Finding: General term for various components used in jewellery making, such as clasps, jump rings, and ear wires.
Fire Polished Beads: Glass beads that are machine faceted and then polished to achieve a smooth, shiny finish.
Flat Nose Pliers: Pliers with flat jaws, used for gripping, bending, and shaping wire in jewellery making.
Flat Spiral Stitch: A bead weaving technique that creates a flat, spiral pattern.
Flush Cutters: Precision cutting tools designed to create a flat or flush cut on wire, ensuring a clean and smooth finish.
Fringe: Strands of beads or threads attached to the edge of a beaded piece for decorative purposes.
German Style Wire: High-quality jewellery wire known for its strength and resistance to tarnishing, suitable for various wire working techniques.
Gimp/French Wire: A coiled wire used to protect and beautify the ends of stringing material, often seen in traditional knotted freshwater pearl jewellery with clasps.
Gold Filled: Made by bonding a layer of gold, usually 5% or 1/20th of the total weight, to a base metal core, often brass or copper. This results in a more durable and longer-lasting product compared to gold-plated items.
Hank: A bundle of strands or threads of beads, often tied together, making it easier to handle and store. A ‘Full Hank” is 12 strands, whereas a “Half Hank” or “beaders Hank” is typically 6-strands.
Hatpin: A long, decorative pin used to secure a hat to the hair or head, often adorned with beads or other embellishments.
Headpin: A short piece of wire with a flat or decorative end used to create bead dangles.
Heated: Gemstones that have been subjected to heat treatment to enhance or alter their colour. Many gemstones, including sapphires and rubies, are commonly heated to improve their colour and overall appearance.
Herringbone Stitch: A bead weaving technique that creates a V-shaped pattern resembling a herringbone.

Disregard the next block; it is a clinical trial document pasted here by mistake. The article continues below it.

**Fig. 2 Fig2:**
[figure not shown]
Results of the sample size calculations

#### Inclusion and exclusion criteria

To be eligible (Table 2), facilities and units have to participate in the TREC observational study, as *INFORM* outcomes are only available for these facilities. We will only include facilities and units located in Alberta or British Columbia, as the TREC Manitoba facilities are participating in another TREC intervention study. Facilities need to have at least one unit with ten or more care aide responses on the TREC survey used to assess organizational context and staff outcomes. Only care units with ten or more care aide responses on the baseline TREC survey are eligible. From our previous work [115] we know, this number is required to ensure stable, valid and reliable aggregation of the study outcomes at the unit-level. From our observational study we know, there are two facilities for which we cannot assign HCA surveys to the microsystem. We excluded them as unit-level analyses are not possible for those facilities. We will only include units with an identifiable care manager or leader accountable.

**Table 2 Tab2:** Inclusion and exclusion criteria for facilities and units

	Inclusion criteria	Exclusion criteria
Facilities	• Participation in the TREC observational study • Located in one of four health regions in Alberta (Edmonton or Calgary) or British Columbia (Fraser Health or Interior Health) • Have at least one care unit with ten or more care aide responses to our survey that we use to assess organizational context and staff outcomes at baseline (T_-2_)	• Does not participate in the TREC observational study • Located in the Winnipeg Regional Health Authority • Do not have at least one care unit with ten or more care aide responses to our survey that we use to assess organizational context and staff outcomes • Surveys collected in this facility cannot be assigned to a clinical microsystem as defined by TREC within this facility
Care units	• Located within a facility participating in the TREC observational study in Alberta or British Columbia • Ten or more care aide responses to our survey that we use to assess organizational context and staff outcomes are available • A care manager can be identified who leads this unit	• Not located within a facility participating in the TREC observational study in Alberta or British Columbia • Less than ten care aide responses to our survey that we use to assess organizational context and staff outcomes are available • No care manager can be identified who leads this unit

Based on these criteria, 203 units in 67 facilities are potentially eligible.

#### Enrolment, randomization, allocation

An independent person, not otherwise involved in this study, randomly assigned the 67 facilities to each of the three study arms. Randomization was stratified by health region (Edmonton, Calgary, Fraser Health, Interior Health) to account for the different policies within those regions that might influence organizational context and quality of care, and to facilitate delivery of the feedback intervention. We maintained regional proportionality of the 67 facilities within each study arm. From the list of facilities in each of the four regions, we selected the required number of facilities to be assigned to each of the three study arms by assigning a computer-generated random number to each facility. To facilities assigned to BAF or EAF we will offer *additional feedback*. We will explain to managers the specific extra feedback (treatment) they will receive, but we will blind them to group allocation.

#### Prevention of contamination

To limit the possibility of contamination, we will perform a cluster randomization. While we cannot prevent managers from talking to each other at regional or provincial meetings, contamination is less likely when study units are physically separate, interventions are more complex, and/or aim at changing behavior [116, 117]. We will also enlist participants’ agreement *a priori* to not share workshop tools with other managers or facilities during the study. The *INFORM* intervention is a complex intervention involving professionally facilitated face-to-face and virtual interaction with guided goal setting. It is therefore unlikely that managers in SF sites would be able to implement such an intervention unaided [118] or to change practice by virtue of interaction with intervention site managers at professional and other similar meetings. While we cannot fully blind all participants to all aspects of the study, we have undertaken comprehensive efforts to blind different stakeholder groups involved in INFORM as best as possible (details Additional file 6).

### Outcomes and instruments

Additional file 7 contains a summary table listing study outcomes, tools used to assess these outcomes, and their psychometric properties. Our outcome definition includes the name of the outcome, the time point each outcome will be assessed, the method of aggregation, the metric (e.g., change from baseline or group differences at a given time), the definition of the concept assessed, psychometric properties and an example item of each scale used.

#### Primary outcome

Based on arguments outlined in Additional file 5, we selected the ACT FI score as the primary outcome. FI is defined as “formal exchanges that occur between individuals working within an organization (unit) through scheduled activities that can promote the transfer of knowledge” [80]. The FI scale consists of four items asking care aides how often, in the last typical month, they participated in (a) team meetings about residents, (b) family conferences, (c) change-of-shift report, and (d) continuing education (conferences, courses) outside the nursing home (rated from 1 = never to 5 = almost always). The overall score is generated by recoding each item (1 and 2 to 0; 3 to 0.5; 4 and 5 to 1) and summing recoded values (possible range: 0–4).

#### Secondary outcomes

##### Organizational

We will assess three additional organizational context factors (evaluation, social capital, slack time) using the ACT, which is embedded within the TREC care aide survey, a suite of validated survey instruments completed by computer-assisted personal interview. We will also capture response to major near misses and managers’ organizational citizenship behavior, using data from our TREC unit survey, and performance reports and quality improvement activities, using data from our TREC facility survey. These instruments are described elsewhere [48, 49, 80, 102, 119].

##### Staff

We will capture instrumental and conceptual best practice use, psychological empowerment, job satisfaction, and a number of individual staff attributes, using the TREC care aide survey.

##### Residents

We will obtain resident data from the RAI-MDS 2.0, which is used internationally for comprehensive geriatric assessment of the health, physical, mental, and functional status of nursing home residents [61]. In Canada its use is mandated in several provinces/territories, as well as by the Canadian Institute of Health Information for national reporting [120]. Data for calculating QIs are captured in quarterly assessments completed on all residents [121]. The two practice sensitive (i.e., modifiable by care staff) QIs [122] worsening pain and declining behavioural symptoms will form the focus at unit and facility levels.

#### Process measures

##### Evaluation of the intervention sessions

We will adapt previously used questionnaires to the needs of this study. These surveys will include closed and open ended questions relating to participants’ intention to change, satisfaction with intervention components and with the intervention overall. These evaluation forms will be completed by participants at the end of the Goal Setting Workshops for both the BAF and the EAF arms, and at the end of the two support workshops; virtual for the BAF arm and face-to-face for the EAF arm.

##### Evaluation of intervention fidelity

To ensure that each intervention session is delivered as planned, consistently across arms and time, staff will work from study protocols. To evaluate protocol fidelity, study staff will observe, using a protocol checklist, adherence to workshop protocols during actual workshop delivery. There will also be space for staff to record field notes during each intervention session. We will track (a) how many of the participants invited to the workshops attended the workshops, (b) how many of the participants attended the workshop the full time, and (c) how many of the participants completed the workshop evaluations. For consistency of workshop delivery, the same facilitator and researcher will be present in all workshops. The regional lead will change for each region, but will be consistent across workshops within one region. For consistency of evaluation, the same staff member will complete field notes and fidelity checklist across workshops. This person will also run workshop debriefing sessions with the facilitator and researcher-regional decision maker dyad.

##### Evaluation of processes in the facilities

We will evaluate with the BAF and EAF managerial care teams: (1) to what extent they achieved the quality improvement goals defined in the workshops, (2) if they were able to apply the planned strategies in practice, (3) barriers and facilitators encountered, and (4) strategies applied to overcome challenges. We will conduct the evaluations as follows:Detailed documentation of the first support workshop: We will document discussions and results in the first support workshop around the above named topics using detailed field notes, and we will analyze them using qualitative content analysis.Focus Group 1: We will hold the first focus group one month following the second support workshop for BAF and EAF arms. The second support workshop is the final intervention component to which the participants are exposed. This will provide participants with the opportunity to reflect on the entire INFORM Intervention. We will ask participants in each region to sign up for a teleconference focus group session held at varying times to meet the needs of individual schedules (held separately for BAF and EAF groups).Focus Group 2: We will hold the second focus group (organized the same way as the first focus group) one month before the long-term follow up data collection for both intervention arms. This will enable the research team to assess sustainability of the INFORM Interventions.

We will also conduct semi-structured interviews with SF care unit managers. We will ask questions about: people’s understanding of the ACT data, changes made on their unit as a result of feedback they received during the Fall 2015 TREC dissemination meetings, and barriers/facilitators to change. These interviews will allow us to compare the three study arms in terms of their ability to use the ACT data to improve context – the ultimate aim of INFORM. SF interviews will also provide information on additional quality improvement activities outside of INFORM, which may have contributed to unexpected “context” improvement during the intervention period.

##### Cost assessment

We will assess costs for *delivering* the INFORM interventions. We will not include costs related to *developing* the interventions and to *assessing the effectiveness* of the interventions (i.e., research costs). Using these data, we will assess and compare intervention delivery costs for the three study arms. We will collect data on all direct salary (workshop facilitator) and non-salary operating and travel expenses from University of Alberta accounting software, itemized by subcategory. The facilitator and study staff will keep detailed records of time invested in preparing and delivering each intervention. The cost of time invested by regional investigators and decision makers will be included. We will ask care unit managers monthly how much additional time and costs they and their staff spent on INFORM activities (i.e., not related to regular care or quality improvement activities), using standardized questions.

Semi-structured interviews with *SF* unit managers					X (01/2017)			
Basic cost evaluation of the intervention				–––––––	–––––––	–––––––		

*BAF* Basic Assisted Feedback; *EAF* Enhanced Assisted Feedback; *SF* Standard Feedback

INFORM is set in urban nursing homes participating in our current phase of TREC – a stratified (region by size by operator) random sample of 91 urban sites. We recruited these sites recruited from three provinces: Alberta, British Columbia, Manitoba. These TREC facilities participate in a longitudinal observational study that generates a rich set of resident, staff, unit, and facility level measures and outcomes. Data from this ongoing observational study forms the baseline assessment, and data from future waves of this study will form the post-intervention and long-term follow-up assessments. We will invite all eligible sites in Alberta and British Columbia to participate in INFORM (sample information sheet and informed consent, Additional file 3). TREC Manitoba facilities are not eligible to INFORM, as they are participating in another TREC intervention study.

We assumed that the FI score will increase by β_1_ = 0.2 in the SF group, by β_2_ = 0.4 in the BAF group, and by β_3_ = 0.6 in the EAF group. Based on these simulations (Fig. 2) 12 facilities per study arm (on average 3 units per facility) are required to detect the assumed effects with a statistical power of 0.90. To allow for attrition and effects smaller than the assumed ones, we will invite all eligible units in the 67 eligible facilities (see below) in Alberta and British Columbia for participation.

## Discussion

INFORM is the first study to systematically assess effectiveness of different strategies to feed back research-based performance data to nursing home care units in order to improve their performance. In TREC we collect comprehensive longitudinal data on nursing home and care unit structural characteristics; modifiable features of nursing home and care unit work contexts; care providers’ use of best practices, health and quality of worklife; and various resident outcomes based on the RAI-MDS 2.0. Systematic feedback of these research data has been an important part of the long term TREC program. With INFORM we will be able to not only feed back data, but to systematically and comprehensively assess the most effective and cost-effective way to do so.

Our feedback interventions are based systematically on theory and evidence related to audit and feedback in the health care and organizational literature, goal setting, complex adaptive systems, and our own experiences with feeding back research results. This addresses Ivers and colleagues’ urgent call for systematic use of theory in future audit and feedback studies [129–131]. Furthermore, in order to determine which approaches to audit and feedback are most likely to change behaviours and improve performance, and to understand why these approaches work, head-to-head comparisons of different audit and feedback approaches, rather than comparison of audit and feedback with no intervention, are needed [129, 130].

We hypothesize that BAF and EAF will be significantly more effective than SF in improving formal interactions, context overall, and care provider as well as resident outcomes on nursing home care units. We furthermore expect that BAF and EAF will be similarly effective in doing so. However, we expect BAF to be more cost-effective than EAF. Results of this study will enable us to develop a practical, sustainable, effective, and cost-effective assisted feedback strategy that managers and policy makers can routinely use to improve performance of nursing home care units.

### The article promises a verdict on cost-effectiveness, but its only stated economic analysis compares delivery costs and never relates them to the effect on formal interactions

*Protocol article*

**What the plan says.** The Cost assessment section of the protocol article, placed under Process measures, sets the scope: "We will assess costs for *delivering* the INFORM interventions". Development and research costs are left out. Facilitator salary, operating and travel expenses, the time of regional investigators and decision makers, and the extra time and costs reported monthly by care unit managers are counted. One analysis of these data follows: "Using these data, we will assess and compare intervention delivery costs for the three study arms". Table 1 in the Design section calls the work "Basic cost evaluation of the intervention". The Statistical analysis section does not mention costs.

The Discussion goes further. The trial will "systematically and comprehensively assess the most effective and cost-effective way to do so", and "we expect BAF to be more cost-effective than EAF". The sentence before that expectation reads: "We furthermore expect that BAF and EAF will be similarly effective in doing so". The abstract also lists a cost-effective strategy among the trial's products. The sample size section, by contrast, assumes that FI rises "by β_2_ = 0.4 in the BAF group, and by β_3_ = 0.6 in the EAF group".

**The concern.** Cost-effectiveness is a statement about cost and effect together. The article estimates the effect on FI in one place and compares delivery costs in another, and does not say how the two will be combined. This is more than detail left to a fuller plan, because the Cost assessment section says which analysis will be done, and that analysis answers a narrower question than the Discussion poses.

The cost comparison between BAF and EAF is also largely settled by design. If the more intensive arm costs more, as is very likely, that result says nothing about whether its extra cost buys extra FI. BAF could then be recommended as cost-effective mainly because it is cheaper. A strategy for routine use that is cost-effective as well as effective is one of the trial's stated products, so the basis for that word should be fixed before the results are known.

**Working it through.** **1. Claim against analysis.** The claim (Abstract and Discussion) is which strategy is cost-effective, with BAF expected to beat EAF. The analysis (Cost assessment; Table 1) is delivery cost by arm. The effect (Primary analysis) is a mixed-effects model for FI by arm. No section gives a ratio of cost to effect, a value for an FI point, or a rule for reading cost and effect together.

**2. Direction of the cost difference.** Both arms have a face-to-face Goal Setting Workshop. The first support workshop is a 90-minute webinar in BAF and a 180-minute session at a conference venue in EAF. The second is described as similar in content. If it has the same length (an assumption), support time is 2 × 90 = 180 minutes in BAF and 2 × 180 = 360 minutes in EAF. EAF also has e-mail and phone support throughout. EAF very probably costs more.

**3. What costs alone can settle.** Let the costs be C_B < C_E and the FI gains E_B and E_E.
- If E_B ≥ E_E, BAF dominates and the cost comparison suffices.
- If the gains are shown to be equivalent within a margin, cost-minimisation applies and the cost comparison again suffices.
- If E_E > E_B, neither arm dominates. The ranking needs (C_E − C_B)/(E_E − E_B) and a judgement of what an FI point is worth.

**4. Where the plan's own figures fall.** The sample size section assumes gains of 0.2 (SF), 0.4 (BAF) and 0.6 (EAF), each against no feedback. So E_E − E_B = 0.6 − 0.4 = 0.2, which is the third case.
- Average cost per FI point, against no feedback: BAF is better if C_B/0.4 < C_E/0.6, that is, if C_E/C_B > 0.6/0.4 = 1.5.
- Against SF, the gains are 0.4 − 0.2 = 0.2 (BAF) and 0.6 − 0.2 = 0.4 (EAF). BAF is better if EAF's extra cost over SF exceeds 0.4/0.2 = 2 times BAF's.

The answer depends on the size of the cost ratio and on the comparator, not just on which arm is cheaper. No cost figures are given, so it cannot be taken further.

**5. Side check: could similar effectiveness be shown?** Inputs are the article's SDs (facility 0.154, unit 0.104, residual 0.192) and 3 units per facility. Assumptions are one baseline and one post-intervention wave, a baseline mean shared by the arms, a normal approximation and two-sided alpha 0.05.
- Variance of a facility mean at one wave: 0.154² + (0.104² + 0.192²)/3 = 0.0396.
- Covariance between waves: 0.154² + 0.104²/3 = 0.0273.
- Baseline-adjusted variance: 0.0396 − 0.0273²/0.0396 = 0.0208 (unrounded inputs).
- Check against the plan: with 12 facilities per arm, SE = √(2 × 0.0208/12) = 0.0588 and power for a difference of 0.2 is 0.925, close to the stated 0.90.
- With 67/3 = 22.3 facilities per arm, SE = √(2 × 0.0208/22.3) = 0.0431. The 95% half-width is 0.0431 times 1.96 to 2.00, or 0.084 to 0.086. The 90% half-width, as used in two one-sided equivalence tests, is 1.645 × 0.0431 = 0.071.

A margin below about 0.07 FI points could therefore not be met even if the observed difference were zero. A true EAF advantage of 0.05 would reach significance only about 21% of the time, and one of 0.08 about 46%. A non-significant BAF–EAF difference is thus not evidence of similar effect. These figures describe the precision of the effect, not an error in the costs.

Irradiated: Gemstones that have been exposed to radiation to alter their colour or improve their clarity. This treatment can result in a variety of colour changes and is commonly applied to certain gemstones to enhance their market appeal.
Jump Ring: A small, circular metal ring used to connect various components in jewellery making.
Jump Ring Opener/Closer: A tool designed to easily open and close jump rings, making it simpler to attach components in jewellery making.
Knotting Tweezers: Tweezers with a fine tip, used for precision knotting in techniques like pearl knotting.
Lampwork Beads: Handmade glass beads created by melting glass rods using a flame torch.
Lapidary: The art of cutting, shaping, and polishing gemstones, crystals, and minerals.
Lapidary Club: An organisation or group of individuals interested in the art and craft of cutting, shaping, and polishing gemstones and minerals.
Lariat: A long, versatile necklace that can be worn in various ways, often without a clasp.
Lead-Free: Materials that do not contain lead, important for ensuring the safety of jewellery components.
Leather End: A finding used for the finishing or termination of a leather strap, strand or belt.
Lobster Clasp: A popular type of jewellery clasp resembling a lobster claw, known for its secure closure.